Written by SJI Holliday — Susi Holliday has been making quite a name for herself as a writer of creepy and claustrophobic thrillers. She is the author of the Banktoun trilogy and we reviewed book one, Black Wood, in 2015. One of her short stories, Home From Home, was shortlisted for the inaugural CWA Margery Allingham Award in 2014. So it’s best to approach The Lingering with caution, strong lighting and an open mind then. It’s chilling and downright spooky – perfect for the long winter nights that are just around the corner.
Jack and Ali Gardiner leave London in something of a hurry and opt for an altogether different way of life at Rosalind House, a commune in the midst of the Cambridgeshire Fens. It’s a down-at-heel, semi-derelict building which was formerly run as a mental institution and has a chequered past, but the modern-day residents are working together, aiming for self sufficiency and an inner peace, under the watchful, paternal gaze of their leader, the enigmatic and wonderfully-named Smeaton Dunsmore.
Ali and Jack are welcomed by him with open arms, which could be a result of the large donation they have made to secure their acceptance. Other members of the commune are not so sure about the newcomers. Angela, in particular, senses there is something off about the Gardiners and as this book progresses we begin to realise just how right she is.
In their former life, Jack was a detective with the Metropolitan Police, while Ali worked as a psychiatric nurse. They maintain they left London after Jack’s work in the child protection unit led to a nervous breakdown, but as Angela furtively searches their room, she discovered a bundle of newspaper clippings that tell quite another story. Angela’s main interest may be in the ghosts and spirits she believes haunt Rosalind House, but her research pales into insignificance as she tries to get to the bottom of the puzzling pair. Some things, however, are best left alone…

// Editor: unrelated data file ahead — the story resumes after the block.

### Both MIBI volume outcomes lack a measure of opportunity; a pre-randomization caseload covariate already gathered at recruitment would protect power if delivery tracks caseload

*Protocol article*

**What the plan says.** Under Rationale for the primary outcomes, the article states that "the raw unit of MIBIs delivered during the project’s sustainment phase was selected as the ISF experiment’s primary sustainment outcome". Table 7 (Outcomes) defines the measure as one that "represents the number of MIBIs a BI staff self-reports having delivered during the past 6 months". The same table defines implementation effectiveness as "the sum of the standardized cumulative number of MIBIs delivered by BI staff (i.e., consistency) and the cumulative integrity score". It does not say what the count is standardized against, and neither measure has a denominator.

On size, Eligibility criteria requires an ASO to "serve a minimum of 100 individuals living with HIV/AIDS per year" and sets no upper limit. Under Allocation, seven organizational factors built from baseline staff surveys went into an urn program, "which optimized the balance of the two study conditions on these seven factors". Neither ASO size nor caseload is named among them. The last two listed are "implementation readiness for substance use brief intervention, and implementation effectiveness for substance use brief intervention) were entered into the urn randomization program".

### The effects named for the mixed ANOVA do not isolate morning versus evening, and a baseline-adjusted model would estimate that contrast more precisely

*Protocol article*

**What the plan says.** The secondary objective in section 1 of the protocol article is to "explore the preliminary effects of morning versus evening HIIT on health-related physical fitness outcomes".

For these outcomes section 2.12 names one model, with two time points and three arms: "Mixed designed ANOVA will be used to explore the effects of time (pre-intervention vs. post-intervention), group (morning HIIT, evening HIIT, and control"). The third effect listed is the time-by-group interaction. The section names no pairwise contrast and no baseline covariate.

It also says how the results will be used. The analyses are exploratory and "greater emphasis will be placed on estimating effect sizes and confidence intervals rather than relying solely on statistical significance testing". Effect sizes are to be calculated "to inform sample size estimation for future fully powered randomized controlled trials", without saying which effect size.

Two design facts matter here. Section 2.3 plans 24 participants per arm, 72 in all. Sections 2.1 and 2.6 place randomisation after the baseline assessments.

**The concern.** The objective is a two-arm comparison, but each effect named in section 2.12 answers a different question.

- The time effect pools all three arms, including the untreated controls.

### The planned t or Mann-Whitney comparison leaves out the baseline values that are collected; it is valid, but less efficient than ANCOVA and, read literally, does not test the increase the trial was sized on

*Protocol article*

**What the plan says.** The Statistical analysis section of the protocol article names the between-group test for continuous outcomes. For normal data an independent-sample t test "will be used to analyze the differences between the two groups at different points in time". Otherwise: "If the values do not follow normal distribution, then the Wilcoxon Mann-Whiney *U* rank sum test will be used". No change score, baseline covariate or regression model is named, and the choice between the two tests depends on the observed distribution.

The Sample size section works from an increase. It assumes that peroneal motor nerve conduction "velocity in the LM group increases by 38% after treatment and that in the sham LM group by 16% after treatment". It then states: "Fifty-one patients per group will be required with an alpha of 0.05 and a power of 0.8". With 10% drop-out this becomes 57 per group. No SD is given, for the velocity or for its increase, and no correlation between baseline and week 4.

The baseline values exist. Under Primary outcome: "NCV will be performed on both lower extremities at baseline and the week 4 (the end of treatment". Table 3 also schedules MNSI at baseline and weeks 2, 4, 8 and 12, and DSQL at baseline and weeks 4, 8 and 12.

The wide open, lonely and desolate Fens are an ideal setting for this book. They’re a jarring contrast to the insular, claustrophobic and downright creepy Rosalind House, a place that is jam-packed with secrets to its rotting rafters. The members of the commune are a motley bunch, although they’re merely bit part players who fade into the background as Ali, Smeaton, Angela and Jack take centre stage. All four have secrets; some are more shocking than others and part of the fun is garnering nuggets of information that offer a clearer picture of who is not to be trusted, and why.
The modern-day tale is interspersed with excerpts from the journal of a doctor sent to Rosalind House in the 1950s to investigate complaints about the treatment of patients. Henry Baldock’s words make for uncomfortable reading and add to the sense of unease that permeates the pages of this book.
Holliday cleverly intertwines a cunning crime narrative with elements that wouldn’t be out of place in a horror story. Ali, it appears, is particularly susceptible to the spirits that lurk in the fabric of the run down old mansion and she experiences a number of spooky goings on that, try as she might, she can’t just explain away rationally. Nevertheless, she keeps her misgivings to herself, and we’re left guessing as to what’s real and what’s fake.
That mixture of sharply-focused realism and spooky supernatural won’t sit well with all crime fiction fans, and for me it took the edge off a well-plotted psychological thriller. But if you’re prepared to open your mind to all possibilities, then The Lingering will provide hours of unsettling entertainment,
CFL Rating: 4 Stars